Until 1330, prosecution without some political motive was rare. However, these early cases served to establish the precedent that at least some witches and sorcerers could and should be persecuted.
By the mid-fourteenth century persecution without any obvious political motive began to become more common. Accusations of devil worship, pacts with demons and/or secret conspiracies to perform acts of maleficence also became more common.
The net began to widen from the obvious targets (scholarly sorcerers who openly engaged in demon summoning) to others. Most ritual sorcerers were men, but a much higher proportion of folk magic practitioners were women. This transition, inevitably, led to an increasing association between women and witchcraft.
By the late fourteenth century, the association between witchcraft and devil worship had become much stronger. It now appeared far more frequently in accusations made against witches and sorcerers.
The first systematic witch-hunt on any scale began in Valais, in Switzerland, in 1428. Here a total of 367 witches were hunted down and killed over eight years. Most people targeted, even by this time, were still male. Accusations included not only witchcraft but also murder and (still) heresy. Even by this stage society found it hard to conceive of a conspiracy of witches unless some underlying heretical belief lay at the heart of it.
The details of the Valais trials were studied by a scholar by the name of Johannes Nider. He also studied other cases of reported sorcery and witchcraft. This inspired him to write a treatise, defining and codifying the phenomenon of witchcraft. He was one of the first scholars to formally attempt this.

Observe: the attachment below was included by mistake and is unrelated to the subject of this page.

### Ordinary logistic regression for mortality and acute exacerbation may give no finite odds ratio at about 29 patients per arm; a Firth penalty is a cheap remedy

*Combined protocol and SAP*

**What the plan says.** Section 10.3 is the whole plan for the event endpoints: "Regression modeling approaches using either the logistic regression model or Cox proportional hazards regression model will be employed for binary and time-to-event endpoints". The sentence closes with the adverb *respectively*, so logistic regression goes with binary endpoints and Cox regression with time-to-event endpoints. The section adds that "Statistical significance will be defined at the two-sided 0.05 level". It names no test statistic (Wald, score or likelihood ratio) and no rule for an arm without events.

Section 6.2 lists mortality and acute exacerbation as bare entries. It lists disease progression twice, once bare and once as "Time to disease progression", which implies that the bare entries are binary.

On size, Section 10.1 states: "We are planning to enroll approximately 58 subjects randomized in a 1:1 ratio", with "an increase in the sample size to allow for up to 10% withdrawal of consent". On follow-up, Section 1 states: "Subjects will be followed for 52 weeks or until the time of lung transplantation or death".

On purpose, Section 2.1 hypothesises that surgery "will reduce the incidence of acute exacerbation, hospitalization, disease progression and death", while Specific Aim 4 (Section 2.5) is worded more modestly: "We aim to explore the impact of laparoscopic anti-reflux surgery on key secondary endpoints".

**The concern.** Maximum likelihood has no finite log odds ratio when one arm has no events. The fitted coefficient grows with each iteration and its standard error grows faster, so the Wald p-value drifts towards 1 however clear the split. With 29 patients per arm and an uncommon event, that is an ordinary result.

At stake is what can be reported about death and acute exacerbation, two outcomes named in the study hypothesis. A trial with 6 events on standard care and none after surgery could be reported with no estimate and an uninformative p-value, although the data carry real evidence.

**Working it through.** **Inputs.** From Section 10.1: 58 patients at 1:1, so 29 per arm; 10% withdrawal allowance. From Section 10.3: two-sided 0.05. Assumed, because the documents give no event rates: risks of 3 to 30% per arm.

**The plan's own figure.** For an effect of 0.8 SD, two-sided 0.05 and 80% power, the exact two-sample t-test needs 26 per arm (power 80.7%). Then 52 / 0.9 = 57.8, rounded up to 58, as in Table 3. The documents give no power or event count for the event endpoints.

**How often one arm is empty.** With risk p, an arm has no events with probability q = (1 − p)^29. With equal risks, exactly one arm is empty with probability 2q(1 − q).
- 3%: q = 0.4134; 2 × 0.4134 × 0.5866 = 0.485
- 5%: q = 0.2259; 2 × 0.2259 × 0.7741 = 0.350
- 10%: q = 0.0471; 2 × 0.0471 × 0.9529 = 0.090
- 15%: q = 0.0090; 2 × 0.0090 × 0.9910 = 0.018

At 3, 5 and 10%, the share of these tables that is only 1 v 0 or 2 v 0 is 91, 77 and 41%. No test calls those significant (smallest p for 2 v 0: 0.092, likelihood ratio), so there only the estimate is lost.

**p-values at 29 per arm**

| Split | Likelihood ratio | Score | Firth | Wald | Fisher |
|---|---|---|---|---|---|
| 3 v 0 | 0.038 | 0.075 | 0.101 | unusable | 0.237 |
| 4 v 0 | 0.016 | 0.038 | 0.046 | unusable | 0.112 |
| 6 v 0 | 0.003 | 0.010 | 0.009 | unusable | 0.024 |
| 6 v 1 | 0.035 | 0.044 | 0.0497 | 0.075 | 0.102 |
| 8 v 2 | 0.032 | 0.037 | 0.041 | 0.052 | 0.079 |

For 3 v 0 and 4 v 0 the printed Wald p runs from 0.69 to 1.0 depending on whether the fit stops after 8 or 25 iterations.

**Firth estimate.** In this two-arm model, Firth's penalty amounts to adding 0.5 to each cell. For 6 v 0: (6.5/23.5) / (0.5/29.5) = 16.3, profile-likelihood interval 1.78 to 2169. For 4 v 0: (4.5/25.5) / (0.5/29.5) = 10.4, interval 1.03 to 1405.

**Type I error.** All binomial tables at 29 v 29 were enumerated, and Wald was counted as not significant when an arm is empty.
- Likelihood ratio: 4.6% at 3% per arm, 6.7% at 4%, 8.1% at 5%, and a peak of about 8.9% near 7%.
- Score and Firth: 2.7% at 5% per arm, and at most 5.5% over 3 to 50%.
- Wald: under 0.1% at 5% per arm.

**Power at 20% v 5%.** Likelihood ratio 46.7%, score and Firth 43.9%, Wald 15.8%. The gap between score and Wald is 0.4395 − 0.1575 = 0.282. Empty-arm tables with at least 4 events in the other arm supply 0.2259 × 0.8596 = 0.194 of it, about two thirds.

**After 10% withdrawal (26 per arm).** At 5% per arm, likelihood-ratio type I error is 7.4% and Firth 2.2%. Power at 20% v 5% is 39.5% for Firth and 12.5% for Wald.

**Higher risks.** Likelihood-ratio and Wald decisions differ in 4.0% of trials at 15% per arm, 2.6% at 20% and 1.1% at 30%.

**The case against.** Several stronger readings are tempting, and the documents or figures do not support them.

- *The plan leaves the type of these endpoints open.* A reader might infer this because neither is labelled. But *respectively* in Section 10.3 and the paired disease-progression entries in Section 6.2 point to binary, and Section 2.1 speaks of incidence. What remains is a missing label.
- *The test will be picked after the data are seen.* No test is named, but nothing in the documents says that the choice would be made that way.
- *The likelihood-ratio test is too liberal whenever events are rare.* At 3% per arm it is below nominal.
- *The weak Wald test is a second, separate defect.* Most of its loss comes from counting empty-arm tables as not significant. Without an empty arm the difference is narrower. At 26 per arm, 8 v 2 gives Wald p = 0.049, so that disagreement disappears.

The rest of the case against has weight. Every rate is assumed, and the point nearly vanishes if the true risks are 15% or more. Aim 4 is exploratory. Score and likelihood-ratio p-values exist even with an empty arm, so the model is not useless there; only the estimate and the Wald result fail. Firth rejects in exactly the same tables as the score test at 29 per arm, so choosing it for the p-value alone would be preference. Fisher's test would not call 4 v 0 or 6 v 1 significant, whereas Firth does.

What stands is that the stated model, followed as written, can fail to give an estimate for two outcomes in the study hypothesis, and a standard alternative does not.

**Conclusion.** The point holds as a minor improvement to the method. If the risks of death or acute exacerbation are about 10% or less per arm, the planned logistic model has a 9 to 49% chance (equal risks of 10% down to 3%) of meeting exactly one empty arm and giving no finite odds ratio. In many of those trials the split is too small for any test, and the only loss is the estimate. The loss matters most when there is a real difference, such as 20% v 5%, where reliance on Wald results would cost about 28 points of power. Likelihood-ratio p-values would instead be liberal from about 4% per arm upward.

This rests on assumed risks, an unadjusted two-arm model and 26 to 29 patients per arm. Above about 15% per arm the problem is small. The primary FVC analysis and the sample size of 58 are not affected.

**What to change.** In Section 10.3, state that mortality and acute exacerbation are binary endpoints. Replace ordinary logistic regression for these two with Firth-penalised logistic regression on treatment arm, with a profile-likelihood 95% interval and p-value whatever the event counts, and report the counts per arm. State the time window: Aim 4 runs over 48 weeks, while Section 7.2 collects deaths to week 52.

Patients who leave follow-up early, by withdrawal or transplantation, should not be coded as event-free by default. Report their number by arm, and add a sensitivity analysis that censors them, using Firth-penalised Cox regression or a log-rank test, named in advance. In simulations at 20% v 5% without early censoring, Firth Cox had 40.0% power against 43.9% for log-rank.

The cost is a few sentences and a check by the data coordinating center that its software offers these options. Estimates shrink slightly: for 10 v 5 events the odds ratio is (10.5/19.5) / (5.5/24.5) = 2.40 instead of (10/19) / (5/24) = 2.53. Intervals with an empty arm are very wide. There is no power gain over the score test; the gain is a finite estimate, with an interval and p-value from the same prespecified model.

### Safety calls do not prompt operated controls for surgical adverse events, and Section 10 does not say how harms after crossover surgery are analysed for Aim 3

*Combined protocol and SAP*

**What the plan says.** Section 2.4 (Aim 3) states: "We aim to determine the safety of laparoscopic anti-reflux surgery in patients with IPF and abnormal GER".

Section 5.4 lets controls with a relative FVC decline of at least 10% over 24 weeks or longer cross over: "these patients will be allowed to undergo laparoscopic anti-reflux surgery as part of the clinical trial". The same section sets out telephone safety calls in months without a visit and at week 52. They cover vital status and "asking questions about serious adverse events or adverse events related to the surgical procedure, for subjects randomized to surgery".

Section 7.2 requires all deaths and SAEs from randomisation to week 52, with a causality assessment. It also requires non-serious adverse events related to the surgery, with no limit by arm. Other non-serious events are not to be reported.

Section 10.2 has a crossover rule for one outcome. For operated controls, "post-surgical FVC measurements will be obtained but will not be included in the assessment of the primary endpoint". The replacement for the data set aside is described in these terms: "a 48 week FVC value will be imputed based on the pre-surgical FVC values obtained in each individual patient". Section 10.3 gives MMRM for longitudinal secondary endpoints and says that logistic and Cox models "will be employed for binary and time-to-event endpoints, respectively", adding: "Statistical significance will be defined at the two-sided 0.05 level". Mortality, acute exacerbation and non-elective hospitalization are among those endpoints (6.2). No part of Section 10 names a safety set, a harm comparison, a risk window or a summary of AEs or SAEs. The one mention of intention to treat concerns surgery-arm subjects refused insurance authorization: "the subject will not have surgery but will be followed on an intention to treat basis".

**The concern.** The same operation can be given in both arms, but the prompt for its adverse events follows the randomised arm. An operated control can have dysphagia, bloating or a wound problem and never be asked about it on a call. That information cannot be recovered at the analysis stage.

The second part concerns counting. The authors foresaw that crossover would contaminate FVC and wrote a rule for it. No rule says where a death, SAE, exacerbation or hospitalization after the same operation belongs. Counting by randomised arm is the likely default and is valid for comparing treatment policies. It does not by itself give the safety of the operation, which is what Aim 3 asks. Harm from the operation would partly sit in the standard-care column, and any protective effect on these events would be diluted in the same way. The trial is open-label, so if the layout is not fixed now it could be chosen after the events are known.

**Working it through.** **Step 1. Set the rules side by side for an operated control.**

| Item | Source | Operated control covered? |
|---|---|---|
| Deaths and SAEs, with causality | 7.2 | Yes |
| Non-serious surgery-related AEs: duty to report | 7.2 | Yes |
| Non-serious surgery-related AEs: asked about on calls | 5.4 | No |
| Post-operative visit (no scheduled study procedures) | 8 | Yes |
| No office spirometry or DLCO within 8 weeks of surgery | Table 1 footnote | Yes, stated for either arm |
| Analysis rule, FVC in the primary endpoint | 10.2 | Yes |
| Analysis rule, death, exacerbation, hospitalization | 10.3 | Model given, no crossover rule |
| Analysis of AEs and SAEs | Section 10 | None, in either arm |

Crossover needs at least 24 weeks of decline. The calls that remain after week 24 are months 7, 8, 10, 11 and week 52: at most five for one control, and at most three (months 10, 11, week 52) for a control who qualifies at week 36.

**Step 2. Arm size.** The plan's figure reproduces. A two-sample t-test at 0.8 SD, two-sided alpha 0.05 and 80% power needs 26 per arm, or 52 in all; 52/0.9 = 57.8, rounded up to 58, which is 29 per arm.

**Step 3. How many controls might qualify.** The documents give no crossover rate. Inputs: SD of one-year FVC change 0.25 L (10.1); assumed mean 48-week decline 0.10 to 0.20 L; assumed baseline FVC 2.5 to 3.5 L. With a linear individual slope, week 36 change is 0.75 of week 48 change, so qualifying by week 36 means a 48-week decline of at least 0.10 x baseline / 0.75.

The result of Nider’s research was Formicarius, written sometime between 1435 and 1437. In it he argued that witches were not simply people who practised magic. They were, in every case, also guilty of renouncing their faith, trampling on the cross and selling their souls to the devil. Nider was also keen to draw attention to this practice amongst the more common folk, especially amongst women. It was, Nider argued, a more common and serious problem than people imagined.
Formicarius was quite shocking and represented completely new thinking to many. Nider’s insistence on directly linking devil worship with witchcraft and his emphasis on female witches were both new developments.
Despite this, Nider did not advocate mass witch hunts. He personally believed that Church reform and adherence to traditional monastic rites were the correct antidote to witchcraft, not burning people.
Whatever the intentions of scholars like Nider, a paranoid fear of witchcraft was beginning to infect the public consciousness. By the middle of the fifteenth century, it was reaching fever pitch.
In 1453, in the village of Marmande in France, local people blamed an epidemic of an unknown disease on maleficent sorcery. Initially the authorities accused a single local woman of being the witch responsible. However, the locals, fearing there were other maleficent witches in their midst, took the law into their own hands. In the end a couple of dozen alleged witches (all women) were seized by the mob. These unfortunates were then tortured to extract confessions. Two died under torture and any who confessed were burnt at the stake.
The idea that a community might be threatened, not just by one witch, but by a secret conspiracy, or coven, of witches was now taking shape.
Heinrich Kramer was a Dominican Church inquisitor living in the late C15th. Kramer held a particular obsession with the dangers of witchcraft. He was convinced that witchcraft posed a far greater threat than the Church was willing to accept.
In 1484 he persuaded the pope to issue a papal bull authorising him to extend his inquisitorial work to investigate witchcraft anywhere in Germany. Despite this, senior German clerics remained sceptical of Kramer’s obsession.